A. I believe that the origin of this horrible injustice is ignorance among the Libyan population about HIV, and the willingness of the regime to indulge this ignorance by designating scapegoats for the tragedy which occurred at the Al-Fateh Children's Hospital. Rather than explain to its population how the tragedy actually came about, the regime took the "easy" route of blaming innocent medical personnel. As far as I understand it, the medical and scientific evidence presented by the defence at the trial was clear and convincing. If this evidence was ignored, it can only be the result of a political decision by the Libyan regime.

Q. Bulgarian government has suggested to establish a fund for the children infected in that AIDS epidemic. But you have started to raise funds for the families of the Bulgarian medics. What is your purpose?

A. The initiative you speak of is an excellent one, for all human beings afflicted with HIV/Aids should be cared for and treated. Fortunately there are many organisations and individuals throughout the world who are working towards that goal. My aim is quite modest: to bring some element of certainty, even if it is only financial, to the families of the medics. It seems to me that they must endure a particularly terrible uncertainty, namely, the dread fear each morning that their innocent relatives might not live to see the dawning of the next day. My hope is simply to provide some help to the family members if, on top of all their other anxieties, they experience financial difficulties. I also embarked upon this project with the express aim of increasing awareness of the medics' plight in the UK and elsewhere.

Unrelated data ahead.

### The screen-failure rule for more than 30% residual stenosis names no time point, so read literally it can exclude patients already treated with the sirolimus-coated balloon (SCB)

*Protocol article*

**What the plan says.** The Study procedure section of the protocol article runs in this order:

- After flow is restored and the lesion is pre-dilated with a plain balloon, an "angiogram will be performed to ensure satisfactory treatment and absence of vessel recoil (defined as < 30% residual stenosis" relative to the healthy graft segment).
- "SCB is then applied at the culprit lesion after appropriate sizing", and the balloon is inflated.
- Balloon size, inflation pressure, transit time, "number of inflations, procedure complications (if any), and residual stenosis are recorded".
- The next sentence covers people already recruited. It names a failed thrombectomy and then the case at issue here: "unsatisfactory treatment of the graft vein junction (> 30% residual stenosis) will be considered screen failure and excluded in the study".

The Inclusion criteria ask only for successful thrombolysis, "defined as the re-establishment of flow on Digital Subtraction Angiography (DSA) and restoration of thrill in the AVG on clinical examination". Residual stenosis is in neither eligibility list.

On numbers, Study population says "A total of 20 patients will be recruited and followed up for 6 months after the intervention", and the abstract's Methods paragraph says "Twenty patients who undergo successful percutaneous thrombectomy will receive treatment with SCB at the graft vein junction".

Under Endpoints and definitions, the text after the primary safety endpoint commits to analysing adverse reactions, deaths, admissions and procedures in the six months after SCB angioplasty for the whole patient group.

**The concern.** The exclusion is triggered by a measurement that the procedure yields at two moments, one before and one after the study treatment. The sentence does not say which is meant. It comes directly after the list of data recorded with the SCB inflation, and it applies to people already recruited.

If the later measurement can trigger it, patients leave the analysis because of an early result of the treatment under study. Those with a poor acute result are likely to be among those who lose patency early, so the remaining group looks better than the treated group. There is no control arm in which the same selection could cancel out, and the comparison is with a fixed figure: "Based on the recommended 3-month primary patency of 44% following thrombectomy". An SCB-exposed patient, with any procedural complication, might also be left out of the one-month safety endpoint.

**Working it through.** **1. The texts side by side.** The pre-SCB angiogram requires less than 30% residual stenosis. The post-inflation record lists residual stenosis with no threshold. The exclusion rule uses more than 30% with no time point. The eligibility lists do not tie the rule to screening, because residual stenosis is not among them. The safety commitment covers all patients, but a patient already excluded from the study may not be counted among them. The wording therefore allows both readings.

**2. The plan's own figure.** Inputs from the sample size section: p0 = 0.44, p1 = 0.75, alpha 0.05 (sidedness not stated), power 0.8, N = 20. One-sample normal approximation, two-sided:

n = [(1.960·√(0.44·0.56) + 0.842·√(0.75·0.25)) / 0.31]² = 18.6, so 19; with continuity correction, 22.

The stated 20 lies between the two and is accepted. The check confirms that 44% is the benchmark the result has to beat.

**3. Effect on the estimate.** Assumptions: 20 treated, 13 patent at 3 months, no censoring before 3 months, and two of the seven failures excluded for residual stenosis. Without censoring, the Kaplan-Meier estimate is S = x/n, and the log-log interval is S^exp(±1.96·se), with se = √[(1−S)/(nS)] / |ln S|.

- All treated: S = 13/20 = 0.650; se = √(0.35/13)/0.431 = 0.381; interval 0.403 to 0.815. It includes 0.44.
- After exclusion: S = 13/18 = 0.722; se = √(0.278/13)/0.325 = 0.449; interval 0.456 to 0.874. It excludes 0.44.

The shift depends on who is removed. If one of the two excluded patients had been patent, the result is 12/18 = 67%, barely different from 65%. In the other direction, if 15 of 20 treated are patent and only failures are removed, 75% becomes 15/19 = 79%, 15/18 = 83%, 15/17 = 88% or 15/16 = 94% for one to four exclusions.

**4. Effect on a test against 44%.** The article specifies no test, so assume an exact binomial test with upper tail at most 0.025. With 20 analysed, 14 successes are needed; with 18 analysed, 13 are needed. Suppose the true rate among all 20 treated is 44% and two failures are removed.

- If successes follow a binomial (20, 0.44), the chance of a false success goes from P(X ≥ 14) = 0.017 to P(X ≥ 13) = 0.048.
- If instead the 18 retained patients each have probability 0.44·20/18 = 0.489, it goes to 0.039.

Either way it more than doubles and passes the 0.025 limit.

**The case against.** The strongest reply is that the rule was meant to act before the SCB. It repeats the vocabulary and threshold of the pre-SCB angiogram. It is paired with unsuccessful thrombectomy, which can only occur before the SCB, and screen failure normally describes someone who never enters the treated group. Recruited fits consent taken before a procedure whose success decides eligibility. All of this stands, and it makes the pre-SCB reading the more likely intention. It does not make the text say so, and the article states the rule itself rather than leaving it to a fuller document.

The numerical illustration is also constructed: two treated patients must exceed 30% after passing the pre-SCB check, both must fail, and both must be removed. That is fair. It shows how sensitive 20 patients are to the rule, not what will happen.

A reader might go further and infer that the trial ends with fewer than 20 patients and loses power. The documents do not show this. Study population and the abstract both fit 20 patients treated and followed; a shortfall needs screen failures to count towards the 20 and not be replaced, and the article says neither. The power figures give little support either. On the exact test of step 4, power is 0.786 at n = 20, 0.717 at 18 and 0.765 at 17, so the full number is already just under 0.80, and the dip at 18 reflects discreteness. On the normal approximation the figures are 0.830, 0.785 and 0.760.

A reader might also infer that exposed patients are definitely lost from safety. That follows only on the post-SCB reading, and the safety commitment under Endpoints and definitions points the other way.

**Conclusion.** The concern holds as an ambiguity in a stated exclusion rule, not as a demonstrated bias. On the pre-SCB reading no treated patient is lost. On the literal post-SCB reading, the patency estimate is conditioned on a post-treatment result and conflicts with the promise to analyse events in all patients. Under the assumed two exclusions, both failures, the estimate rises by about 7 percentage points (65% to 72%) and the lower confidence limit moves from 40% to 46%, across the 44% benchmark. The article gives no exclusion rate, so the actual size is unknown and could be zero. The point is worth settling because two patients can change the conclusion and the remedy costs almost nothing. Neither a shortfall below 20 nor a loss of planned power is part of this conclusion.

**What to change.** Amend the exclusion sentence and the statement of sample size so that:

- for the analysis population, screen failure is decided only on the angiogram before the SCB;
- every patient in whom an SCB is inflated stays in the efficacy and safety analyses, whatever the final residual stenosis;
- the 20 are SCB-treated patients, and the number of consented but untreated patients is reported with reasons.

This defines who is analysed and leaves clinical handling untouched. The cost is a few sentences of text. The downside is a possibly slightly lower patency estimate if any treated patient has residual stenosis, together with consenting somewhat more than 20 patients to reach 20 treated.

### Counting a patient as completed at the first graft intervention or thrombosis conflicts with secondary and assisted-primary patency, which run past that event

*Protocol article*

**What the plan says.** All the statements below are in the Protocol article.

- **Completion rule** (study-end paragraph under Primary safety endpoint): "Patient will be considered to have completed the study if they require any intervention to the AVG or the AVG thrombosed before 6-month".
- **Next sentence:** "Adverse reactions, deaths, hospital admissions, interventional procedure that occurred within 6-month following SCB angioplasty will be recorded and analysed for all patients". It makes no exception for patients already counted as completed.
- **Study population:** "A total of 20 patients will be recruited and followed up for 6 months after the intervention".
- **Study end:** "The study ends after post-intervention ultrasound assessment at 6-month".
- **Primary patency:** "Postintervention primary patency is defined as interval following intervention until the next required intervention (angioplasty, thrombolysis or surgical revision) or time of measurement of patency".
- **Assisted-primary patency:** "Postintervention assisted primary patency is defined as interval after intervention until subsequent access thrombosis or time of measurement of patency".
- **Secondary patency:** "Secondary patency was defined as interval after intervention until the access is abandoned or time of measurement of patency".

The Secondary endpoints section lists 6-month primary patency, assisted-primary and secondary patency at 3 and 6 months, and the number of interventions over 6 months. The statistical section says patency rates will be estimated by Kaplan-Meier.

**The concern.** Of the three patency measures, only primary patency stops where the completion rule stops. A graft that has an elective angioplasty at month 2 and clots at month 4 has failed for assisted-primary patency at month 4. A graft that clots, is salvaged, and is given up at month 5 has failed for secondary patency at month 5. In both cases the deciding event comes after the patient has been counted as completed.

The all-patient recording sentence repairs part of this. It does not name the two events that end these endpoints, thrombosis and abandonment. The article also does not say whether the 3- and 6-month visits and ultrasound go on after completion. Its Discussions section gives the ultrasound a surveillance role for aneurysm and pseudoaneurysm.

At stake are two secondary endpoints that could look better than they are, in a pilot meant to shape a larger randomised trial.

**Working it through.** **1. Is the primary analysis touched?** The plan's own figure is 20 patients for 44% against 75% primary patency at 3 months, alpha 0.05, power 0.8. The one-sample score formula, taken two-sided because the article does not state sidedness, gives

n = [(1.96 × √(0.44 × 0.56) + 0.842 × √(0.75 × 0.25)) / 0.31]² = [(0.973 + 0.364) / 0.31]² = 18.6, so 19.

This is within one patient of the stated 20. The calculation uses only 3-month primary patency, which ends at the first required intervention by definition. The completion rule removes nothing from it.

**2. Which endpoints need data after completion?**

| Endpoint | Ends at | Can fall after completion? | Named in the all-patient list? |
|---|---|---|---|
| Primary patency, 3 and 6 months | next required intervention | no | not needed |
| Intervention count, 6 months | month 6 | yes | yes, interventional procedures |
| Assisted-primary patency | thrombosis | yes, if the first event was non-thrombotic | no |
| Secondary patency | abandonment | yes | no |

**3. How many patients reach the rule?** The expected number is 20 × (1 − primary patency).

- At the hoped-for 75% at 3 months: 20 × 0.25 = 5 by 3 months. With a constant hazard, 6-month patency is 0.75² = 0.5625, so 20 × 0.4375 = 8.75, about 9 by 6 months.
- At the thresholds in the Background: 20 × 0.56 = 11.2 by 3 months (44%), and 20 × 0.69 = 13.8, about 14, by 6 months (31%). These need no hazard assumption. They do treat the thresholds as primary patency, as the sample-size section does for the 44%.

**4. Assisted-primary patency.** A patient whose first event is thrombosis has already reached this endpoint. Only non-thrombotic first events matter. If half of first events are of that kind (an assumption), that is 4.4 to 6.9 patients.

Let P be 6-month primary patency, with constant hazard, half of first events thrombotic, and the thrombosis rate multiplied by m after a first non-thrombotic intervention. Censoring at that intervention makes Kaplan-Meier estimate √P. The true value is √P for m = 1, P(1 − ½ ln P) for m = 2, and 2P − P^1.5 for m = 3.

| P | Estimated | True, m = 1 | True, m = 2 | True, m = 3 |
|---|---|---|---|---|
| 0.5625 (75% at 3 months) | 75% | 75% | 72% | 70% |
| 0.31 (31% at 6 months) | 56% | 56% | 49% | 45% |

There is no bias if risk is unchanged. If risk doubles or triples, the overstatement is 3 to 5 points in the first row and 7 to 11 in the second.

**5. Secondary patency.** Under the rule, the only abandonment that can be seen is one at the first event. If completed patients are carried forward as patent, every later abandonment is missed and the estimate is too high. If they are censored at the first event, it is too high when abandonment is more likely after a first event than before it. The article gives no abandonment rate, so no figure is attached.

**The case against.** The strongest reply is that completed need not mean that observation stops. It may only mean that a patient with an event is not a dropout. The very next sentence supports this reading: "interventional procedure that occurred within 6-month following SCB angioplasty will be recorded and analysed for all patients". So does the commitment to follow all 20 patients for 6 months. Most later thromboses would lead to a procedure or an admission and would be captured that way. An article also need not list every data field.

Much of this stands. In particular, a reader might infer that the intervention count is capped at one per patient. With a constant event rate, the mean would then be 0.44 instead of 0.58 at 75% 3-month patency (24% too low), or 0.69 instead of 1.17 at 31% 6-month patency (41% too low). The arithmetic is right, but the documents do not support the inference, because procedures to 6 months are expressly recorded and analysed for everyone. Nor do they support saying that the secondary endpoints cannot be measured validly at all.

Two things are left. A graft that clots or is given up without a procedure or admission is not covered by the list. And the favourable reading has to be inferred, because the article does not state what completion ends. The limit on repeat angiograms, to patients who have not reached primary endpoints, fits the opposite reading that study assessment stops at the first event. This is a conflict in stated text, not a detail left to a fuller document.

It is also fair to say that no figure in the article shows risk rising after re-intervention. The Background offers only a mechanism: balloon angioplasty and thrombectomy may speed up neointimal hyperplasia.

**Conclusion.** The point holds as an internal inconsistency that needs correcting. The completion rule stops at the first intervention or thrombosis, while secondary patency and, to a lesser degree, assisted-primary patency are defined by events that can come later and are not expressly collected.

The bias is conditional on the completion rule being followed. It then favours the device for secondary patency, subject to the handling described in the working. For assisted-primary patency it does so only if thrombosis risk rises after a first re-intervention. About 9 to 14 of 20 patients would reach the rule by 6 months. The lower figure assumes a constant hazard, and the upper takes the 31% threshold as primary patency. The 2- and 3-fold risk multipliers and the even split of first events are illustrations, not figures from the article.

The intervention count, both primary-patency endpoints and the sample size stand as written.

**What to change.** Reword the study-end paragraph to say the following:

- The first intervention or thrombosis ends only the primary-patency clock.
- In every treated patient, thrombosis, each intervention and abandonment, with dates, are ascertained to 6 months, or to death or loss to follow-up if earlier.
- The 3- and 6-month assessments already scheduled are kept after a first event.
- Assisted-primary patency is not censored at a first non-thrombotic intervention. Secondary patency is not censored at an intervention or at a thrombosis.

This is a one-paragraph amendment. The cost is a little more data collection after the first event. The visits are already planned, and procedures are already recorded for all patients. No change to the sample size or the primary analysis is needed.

Q. You said you came upon discouraging things while dealing with that painful for the Bulgarians topic. What have struck you most?

A. I was struck by many things: the lack of media attention paid to the case, for example. I was also surprised that several HIV experts I spoke to were completely unaware of the case. But mostly I am disappointed that here in Britain -- a country and a people who believe in fair play and justice -- this case is never mentioned in connection with Libya. Today, whenever Col. Gaddafi's name comes up, the January 2004 agreement over Libya's nuclear programme is sure to be mentioned. How was that agreement reached, except through political pressure? Lockerbie is sure to be mentioned: that issue is on the way to being resolved because of constant political pressure. In Britain, the shooting of WPC Yvonne Fletcher outside the Libyan embassy in London always gets a prominent mention: that happened 20 years ago, and I am sure it will one day be resolved because the British government keeps up the pressure. So the lesson is: pressure from politicians, governments, groups and individuals does pay off. I want to see Britain's considerable diplomatic muscle put to work to resolve this matter. It is not something that should be kept quiet.

Q. Officials involved in the trial advice that media stick to more cautious approach when reporting on the case, but you have called on to continue beating the drum. Do you think it would help the convicted Palestinian and Bulgarians be released?

A. Remember what Aids activists learned after 10 years of neglect in the 1980s: their slogan was "silence = death". That applies here too. The regime in Libya must be made keenly aware that this case is being monitored by the world at large and that the medics have not been, and will not be, forgotten.

Q. You have appealed for more discussion on the AIDS trial. What else do you think has remained unsaid about it?

A. It needs to be stressed that this is not just a strange and freakish event. It could happen elsewhere; it probably will happen elsewhere, for so long as people are encouraged by cowardly authorities to remain ignorant about HIV and its transmission. This case is symptomatic of an all-too-human desire to find scapegoats and to seek refuge in conspiracy theories. That desire is understandable, but it must be resisted. The best way to resist it is to tell the truth, fully and openly, and to continue the great human project of educating ourselves and our fellow human beings.